I felt lost as a new mother, but babywearing helped me find myself again

I wish someone had told me before how special wearing your baby can be, even when you have no idea how to do it.

My first baby and I were alone in our Brooklyn apartment during a particularly cold spring with yet another day of no plans. My husband was back at work after a mere three weeks of parental leave (what a joke!) and all my friends were busy with their childless lives—which kept them too busy to stop by or check in (making me, at times, feel jealous).

It was another day in which I would wait for baby to fall asleep for nap number one so I could shower and get ready to attempt to get out of the house together to do something, anything really, so I wouldn't feel the walls of the apartment close in on me by the time the second nap rolled around. I would pack all the diapers and toys and pacifiers and pump and bottles into a ginormous stroller that was already too heavy to push without a baby in it .

Then I would spend so much time figuring out where we could go with said stroller, because I wanted to avoid places with steps or narrow doors (I couldn't lift the stroller by myself and I was too embarrassed to ask strangers for help—also hi, New Yorkers, please help new moms when you see them huffing and puffing up the subway stairs, okay?). Then I would obsess about the weather, was it too cold to bring the baby out? And by the time I thought I had our adventure planned, the baby would wake up, I would still be in my PJs and it was time to pump yet again.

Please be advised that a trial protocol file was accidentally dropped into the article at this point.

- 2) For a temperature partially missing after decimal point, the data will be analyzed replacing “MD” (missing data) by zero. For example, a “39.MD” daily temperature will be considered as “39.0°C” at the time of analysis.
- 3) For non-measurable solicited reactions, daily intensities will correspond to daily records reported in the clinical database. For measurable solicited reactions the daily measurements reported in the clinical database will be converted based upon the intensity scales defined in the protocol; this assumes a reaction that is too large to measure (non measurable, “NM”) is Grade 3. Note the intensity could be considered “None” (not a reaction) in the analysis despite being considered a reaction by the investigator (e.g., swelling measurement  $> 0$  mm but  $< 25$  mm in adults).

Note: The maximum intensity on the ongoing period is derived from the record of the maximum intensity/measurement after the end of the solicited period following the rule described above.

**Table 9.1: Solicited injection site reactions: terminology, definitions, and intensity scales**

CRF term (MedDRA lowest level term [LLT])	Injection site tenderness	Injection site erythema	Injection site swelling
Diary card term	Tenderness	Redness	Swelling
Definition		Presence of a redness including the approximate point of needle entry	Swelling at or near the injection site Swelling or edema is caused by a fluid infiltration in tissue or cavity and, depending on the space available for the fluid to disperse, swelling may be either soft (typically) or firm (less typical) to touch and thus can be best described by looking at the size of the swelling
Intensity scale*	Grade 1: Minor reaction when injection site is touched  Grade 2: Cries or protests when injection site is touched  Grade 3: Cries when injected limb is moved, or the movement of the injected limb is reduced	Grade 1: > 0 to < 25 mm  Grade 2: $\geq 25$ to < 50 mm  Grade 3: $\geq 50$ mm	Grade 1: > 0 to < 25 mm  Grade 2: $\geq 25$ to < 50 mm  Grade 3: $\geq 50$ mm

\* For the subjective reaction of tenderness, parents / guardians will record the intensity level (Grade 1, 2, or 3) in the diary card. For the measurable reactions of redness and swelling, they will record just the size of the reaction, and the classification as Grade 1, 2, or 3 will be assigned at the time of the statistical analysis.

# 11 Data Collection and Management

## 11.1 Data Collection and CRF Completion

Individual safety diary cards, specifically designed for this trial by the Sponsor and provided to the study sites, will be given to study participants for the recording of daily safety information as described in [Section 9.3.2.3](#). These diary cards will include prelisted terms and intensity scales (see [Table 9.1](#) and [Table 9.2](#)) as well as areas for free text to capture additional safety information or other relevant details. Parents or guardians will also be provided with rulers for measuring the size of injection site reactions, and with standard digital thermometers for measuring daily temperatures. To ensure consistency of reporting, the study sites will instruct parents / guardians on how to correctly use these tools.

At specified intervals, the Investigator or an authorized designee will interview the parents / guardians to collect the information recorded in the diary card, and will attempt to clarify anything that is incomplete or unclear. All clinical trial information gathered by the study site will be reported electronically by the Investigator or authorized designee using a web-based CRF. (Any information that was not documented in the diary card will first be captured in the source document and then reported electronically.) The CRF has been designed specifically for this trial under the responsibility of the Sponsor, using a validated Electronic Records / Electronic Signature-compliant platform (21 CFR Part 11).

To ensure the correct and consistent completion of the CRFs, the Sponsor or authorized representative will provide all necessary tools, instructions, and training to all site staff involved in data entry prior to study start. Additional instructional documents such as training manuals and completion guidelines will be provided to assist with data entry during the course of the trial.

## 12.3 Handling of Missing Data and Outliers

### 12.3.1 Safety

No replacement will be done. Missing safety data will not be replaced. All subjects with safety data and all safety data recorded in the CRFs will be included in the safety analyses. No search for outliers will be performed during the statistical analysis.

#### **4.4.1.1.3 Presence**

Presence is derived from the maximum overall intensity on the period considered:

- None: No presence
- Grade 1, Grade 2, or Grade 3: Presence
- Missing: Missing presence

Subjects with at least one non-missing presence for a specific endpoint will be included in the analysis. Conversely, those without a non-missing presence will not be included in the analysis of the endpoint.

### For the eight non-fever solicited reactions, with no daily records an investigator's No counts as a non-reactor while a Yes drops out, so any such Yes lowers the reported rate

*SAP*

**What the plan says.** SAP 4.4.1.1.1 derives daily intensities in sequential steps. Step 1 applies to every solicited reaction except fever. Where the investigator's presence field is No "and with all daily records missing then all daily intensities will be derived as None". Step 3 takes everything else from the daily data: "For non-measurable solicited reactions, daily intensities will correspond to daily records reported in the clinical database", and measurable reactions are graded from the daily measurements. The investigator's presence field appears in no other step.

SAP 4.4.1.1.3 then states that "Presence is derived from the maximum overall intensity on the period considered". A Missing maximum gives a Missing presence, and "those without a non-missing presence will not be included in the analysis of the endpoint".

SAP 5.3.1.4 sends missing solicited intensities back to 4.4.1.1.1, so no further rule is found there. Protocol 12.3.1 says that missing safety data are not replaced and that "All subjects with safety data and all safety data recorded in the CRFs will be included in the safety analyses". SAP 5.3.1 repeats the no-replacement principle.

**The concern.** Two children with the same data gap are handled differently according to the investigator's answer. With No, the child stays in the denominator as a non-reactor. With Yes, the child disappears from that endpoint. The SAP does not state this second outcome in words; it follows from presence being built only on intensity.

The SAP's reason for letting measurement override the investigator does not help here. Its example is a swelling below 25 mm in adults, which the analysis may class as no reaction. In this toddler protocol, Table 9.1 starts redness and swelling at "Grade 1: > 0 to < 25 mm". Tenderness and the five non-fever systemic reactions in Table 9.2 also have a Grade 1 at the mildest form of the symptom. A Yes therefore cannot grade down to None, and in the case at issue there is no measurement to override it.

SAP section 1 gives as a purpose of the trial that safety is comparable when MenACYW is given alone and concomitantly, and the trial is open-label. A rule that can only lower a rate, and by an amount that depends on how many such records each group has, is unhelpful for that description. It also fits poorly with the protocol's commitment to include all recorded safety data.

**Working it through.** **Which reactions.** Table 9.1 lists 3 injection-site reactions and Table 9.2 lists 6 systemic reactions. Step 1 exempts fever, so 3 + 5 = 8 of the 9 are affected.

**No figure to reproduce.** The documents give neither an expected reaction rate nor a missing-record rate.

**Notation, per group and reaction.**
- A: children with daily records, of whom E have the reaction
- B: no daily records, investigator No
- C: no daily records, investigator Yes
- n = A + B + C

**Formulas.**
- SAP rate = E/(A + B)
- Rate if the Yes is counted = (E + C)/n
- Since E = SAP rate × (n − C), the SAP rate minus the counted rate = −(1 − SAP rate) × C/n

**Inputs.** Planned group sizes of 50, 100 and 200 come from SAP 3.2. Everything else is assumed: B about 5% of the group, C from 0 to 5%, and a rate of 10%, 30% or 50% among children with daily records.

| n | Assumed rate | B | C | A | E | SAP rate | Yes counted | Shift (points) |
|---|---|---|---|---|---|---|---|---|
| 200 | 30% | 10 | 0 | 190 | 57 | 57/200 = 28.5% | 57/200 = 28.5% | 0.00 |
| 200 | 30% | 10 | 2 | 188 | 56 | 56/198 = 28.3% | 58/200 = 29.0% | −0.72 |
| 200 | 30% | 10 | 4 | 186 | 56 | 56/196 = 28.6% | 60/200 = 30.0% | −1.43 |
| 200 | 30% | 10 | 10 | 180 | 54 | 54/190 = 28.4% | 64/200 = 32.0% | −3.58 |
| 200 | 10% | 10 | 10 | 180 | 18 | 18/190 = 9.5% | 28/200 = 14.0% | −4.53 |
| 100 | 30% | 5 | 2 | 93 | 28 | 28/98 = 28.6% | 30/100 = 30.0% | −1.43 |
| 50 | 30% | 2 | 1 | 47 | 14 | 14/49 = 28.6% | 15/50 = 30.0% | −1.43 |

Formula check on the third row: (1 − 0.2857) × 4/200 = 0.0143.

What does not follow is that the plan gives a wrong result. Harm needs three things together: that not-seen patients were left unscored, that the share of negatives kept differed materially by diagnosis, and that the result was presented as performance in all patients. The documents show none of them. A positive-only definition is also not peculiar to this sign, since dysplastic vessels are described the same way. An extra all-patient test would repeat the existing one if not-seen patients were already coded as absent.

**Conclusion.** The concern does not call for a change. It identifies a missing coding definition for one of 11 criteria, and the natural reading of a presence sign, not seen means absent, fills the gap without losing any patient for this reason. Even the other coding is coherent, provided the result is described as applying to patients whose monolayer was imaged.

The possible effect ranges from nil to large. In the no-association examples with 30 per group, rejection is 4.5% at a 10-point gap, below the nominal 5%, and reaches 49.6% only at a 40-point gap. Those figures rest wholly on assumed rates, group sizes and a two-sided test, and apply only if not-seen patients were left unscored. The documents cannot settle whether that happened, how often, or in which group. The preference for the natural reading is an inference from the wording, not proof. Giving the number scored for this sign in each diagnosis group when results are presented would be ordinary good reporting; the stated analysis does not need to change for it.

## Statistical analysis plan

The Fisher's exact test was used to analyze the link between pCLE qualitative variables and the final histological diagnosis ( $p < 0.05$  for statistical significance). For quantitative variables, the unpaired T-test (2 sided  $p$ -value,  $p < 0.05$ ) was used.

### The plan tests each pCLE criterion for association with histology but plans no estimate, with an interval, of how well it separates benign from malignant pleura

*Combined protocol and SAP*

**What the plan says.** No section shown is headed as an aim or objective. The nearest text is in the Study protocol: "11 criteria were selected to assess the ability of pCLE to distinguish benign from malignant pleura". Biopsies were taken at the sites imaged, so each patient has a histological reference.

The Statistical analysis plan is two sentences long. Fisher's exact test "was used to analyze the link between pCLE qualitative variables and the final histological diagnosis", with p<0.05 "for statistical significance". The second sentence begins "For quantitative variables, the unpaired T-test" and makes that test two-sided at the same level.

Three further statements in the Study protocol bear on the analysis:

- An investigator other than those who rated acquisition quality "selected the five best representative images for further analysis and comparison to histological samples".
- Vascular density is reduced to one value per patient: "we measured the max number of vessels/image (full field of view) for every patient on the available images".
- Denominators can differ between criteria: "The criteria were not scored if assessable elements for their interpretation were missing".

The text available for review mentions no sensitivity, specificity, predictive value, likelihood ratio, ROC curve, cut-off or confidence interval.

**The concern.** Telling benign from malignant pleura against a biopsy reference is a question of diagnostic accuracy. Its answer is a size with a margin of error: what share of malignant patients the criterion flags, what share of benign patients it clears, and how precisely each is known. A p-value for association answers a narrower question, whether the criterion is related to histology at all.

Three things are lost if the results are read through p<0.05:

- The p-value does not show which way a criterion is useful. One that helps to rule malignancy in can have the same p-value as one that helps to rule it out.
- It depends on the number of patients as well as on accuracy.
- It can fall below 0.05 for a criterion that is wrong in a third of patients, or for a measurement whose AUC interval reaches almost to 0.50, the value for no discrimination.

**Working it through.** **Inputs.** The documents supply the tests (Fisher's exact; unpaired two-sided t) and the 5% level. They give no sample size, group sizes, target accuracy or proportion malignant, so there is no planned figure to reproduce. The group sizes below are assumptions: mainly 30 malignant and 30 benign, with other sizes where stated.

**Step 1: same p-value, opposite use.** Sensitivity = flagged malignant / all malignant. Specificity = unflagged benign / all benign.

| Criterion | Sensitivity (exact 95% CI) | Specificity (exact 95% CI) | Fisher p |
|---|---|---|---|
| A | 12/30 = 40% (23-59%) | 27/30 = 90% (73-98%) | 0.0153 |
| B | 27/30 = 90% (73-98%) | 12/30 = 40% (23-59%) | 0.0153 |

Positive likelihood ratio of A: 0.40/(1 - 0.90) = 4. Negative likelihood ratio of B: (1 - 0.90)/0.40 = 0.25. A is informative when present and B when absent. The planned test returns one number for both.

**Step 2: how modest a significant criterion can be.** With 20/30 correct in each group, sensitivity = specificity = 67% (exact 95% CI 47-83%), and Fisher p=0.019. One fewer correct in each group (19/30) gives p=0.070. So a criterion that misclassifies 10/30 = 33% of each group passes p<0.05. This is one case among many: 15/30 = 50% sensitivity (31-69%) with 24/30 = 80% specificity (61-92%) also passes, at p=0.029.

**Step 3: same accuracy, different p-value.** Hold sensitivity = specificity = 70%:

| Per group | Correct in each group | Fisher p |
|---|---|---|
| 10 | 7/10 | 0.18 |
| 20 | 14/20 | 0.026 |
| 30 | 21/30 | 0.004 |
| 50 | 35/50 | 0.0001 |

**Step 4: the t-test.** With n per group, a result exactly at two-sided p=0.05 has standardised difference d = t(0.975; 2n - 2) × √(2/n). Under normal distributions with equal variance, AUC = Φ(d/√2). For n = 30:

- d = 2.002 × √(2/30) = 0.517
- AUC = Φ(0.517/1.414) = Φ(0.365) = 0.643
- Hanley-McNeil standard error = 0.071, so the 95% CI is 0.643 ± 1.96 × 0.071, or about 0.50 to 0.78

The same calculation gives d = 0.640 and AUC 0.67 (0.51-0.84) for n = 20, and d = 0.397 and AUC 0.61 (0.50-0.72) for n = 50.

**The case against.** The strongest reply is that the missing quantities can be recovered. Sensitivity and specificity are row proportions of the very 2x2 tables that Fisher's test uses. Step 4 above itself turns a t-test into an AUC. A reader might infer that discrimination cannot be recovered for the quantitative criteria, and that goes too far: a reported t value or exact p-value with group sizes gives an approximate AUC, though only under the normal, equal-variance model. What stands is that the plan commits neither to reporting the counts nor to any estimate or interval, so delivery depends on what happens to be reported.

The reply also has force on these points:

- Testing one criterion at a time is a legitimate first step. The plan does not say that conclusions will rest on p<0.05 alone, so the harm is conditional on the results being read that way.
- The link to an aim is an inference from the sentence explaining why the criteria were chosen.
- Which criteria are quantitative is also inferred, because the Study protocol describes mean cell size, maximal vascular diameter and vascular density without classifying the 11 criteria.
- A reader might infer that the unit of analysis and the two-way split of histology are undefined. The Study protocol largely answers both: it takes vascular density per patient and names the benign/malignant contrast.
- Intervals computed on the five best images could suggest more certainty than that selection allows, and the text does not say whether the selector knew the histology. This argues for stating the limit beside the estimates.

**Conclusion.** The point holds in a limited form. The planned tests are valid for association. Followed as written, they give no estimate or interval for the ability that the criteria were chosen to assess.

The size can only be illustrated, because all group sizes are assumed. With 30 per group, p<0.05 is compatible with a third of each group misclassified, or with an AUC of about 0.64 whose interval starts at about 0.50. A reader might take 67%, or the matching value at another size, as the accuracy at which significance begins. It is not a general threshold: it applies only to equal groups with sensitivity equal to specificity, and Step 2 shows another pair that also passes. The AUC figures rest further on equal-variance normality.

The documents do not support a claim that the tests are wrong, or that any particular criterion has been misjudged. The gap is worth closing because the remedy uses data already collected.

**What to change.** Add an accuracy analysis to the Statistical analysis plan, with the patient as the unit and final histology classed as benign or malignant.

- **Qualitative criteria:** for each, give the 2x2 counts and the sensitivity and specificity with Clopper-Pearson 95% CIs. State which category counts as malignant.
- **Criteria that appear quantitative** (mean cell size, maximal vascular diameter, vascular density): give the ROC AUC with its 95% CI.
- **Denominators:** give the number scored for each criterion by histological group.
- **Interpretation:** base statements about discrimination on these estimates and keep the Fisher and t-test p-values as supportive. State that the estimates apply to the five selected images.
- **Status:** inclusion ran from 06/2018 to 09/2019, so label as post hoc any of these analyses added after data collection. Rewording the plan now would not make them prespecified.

Slowly, but surely, and mostly thanks to sleep deprivation and isolation, I began to detest this whole new mom life. I've always been a social butterfly. I moved to New York because I craved that non-stop energy the city has and in the years before having my baby I amassed new friends I made through my daily adventures. I would never stop. I would walk everywhere just to take in the scenery and was always on the move.

Now I had this ball and chain attached to me, I thought, that didn't even allow me to make it out of the door to walk the dog. This sucks, I would think regularly, followed by maybe I'm not meant to be a mom after all.